Most of the literature on hiring is about technical ability, and indeed that's important. But no job is solely technical: there are communication and cooperation aspects as well. The output of a group is not simply the sum of its components.
In that regard I have a thesis: the most important thing about hiring is to avoid the fash. Fascist sympathisers are toxic to the collective organism and you do not want them on your team. The tricky thing is honing your fashdar to suit the purpose.
I am currently in Oxford for ICFP, one of the most prestigious conferences of my field (programming languages). I came to be refreshed with new ideas and to maintain contacts, for collaboration and also for future hires. This evening I was out with a group of folks, and the topic of conversation for much of the evening was the abstract value of free speech versus anti-fascist activity.
Unfortunately, one participant was stuck on free speech side of the debate. All day the conference has been doing logical programs and term equivalence, but somehow this person didn't deduce the result "free speech fundamentalism == fash", at least within the current evaluation context.
In the US we are raised to see speech as an axiom. As such it must be taken on faith, and such faith is only present in people not physically threatened by the axiom. For example, as an immigrant to France, speech against immigrants in France is not simply an abstract topic to me. It means that my existence does not have the same value as someone that was born there. More broadly it also applies to second-generation immigrants, or to people of color, as whiteness is also part of what it means to be a native French person. Treating the speech of all equally is probably a good ideal among speakers of equal power, but in the current context, enshrining "free speech" as a Trump card of social value is fash. Saying "Latino people are lazy" is obviously more threatening to Latinos than "white people are lazy" is to whites (ed: not that these sets are disjoint!); but under the "free speech" evaluator, these terms are equivalent. "Free speech" as an abstract interpreter of value is too abstract.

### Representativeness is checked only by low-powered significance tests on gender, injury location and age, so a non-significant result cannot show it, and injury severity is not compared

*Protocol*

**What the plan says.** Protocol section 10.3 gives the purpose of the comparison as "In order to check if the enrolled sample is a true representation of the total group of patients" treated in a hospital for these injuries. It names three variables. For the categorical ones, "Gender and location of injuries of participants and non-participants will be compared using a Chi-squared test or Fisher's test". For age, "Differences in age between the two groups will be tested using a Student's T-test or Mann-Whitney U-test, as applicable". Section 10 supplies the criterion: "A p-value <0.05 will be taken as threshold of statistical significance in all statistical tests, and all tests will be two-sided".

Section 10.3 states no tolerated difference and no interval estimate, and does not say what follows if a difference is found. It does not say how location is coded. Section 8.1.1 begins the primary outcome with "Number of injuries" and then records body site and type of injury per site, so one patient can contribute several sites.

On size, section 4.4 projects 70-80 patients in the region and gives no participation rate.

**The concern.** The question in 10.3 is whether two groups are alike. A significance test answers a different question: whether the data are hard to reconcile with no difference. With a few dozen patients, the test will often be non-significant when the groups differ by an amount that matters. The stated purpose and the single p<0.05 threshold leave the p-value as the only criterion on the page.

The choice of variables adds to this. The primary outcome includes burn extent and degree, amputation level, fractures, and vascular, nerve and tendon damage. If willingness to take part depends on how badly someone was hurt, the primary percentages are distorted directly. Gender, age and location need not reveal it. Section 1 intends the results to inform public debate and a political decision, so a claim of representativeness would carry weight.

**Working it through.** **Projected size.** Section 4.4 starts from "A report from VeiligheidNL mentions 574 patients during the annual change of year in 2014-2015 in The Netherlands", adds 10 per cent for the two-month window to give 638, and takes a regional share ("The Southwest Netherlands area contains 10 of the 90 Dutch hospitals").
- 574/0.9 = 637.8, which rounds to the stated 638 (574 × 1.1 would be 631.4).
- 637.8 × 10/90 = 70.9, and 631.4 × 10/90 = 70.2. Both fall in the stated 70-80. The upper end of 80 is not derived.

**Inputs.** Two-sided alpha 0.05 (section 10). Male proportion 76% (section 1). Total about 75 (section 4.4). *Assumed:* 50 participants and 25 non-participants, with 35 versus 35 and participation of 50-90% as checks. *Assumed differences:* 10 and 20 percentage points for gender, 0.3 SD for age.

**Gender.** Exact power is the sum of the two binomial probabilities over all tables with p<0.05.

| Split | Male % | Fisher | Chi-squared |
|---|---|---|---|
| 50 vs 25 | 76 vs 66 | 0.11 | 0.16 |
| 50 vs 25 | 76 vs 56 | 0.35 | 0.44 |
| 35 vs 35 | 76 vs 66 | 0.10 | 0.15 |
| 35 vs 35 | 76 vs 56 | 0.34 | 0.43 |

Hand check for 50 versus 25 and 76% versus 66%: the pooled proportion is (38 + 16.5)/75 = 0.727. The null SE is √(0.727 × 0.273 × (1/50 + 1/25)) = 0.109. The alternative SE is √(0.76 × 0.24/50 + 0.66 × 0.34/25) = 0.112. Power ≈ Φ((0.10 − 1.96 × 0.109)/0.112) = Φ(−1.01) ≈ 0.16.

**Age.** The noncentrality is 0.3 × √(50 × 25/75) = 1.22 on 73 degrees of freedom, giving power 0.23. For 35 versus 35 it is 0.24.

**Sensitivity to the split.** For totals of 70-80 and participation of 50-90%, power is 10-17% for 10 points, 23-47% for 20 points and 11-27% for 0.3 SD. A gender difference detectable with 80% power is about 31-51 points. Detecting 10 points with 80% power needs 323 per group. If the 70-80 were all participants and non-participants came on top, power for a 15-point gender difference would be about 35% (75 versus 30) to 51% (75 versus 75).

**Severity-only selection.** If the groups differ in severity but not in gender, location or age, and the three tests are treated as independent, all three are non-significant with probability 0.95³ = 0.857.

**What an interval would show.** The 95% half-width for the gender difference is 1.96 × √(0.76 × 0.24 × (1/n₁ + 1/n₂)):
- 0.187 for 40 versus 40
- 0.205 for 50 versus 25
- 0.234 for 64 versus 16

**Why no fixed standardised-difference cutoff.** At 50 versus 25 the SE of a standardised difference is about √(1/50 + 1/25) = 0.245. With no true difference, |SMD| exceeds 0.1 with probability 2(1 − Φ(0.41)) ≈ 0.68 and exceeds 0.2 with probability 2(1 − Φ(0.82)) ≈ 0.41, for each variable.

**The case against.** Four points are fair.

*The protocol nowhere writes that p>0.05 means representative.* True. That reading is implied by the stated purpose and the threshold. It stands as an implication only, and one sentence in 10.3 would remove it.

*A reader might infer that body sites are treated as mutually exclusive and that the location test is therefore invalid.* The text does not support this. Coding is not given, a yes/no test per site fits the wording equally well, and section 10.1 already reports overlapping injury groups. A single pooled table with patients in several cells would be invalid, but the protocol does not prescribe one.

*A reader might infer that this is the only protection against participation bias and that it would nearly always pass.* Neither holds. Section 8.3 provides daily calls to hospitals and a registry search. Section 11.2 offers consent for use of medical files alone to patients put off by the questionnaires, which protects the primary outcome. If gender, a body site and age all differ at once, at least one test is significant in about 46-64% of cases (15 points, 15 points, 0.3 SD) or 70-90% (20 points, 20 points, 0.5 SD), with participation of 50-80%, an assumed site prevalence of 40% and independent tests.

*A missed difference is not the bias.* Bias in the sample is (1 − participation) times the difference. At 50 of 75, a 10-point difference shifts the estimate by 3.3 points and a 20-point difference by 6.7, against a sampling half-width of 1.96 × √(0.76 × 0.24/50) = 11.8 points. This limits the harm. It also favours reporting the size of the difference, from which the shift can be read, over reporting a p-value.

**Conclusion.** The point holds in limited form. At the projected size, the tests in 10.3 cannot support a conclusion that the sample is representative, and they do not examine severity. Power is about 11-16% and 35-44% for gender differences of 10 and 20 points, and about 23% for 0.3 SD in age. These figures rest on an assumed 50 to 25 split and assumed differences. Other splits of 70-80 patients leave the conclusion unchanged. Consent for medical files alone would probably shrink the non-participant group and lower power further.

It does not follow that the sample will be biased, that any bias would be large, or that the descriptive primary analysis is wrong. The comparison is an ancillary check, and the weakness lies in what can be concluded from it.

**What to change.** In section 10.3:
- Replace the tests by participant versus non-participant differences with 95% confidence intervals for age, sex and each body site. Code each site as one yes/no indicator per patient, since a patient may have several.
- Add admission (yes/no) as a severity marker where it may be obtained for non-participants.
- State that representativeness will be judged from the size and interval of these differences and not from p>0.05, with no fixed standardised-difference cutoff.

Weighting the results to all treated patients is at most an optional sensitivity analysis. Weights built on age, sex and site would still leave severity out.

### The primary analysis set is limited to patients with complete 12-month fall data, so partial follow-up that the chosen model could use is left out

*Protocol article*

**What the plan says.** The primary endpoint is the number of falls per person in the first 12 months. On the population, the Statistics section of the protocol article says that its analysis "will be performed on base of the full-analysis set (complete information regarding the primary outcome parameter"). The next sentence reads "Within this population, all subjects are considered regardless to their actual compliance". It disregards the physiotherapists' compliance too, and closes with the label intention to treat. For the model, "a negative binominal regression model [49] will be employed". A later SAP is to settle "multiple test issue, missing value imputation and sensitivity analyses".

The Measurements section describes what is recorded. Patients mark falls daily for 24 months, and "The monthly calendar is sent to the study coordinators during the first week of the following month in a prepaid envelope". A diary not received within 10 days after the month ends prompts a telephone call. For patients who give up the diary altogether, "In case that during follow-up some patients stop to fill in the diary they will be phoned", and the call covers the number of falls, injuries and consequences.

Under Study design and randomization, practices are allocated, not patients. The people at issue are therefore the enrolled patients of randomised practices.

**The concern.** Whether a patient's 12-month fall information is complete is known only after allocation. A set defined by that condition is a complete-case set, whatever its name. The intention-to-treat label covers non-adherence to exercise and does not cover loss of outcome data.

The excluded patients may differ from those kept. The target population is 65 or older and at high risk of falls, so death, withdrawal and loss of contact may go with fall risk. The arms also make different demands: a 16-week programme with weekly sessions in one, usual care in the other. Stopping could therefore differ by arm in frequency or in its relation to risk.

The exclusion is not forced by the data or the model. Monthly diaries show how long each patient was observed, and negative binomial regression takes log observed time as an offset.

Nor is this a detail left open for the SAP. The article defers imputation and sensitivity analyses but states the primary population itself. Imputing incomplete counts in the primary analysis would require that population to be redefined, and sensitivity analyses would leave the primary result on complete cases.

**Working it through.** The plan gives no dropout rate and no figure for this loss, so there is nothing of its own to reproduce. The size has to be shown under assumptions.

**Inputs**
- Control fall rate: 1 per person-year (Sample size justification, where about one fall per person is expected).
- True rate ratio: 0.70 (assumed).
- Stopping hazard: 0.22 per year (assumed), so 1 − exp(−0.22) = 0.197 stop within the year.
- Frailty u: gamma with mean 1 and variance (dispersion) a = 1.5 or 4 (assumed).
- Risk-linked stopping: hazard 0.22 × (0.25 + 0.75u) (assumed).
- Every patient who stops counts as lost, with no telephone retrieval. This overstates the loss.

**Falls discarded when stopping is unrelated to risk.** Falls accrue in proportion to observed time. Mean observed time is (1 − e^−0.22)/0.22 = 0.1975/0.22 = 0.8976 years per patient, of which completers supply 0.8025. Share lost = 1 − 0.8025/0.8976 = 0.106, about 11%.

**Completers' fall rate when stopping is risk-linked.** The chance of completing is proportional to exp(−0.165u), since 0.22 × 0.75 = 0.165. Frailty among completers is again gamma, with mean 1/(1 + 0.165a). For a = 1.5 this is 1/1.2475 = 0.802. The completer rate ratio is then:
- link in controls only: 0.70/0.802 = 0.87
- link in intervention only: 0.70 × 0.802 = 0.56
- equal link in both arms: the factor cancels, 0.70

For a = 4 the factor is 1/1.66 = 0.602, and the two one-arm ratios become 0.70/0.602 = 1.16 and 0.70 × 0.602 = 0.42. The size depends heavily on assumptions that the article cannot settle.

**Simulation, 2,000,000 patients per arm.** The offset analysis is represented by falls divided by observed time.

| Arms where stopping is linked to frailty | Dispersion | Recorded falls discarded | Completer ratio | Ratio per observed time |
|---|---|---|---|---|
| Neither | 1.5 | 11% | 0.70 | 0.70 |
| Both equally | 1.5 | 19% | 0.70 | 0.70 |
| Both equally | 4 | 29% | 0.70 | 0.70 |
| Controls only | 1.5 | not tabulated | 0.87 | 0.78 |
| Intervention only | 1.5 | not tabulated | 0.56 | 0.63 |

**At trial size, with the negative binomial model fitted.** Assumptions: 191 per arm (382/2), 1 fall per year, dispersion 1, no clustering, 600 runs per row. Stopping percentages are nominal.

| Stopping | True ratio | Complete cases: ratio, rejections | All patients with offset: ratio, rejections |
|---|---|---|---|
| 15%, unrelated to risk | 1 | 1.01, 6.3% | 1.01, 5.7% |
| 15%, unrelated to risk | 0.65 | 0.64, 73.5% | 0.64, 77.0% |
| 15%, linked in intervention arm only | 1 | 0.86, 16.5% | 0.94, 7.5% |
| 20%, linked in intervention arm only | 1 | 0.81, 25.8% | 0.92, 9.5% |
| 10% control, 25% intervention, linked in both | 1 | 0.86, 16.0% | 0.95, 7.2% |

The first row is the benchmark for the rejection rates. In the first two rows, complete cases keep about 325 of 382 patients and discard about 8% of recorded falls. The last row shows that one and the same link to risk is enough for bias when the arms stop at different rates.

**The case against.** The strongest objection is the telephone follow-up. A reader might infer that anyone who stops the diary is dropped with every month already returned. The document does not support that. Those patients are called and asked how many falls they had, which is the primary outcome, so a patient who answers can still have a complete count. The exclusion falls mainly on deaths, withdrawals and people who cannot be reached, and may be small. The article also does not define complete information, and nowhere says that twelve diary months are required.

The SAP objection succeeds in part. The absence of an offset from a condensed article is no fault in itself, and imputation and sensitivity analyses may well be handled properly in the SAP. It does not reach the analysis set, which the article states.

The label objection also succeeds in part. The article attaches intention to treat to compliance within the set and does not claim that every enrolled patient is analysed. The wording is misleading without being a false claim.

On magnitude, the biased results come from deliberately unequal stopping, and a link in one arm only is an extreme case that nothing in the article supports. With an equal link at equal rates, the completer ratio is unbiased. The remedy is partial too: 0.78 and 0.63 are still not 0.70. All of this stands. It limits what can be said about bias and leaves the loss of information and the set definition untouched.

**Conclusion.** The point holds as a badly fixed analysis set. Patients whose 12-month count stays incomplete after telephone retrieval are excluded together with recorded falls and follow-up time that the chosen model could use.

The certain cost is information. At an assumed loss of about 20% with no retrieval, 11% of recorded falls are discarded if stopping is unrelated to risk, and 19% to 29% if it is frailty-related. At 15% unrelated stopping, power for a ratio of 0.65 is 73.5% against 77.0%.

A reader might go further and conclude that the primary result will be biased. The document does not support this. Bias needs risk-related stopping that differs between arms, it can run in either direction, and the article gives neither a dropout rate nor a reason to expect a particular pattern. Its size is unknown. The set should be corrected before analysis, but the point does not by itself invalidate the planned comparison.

I thought with this person we had a good discussion trying to get them closer to a justice-affirming perspective, but in the end they turned out to also believe that women were predisposed to not be good computer scientists -- "genetic differences", they said. Never mind that CS was women's work until it became high-status, and this after the whole discussion of the effects of speech; it does not take an abstract interpretation specialist to predict the results of this perspective on the future gender composition of the industry, not to mention the concrete evaluation of any given woman.
I will admit that I was surprised at the extent to which men's-rights-activist and racist talking points had made it into their discourse, and the way the individualist edifice of their world-view enabled their pre-fascist ideas. I use the term advisedly; the effects of advocating these views are prior to fascism.
My conclusion from the interaction is that, now more than ever, when it comes to future collaborators, in any context, it is important for anyone for whom justice matters to probe candidates deeply for fascist tendencies. If they show a sign, pass. Anti-immigrant, anti-woman, anti-queer, and anti-black behaviors and actions often correlate: if you see one sign, often there are more underneath. Even if the person claims to value egalitarianism, the perspectives that guide their actions may not favor justice in your organization. In retrospect I am glad that I had this interaction, simply for the purpose of knowing what to filter out the next time I am in a hiring decision.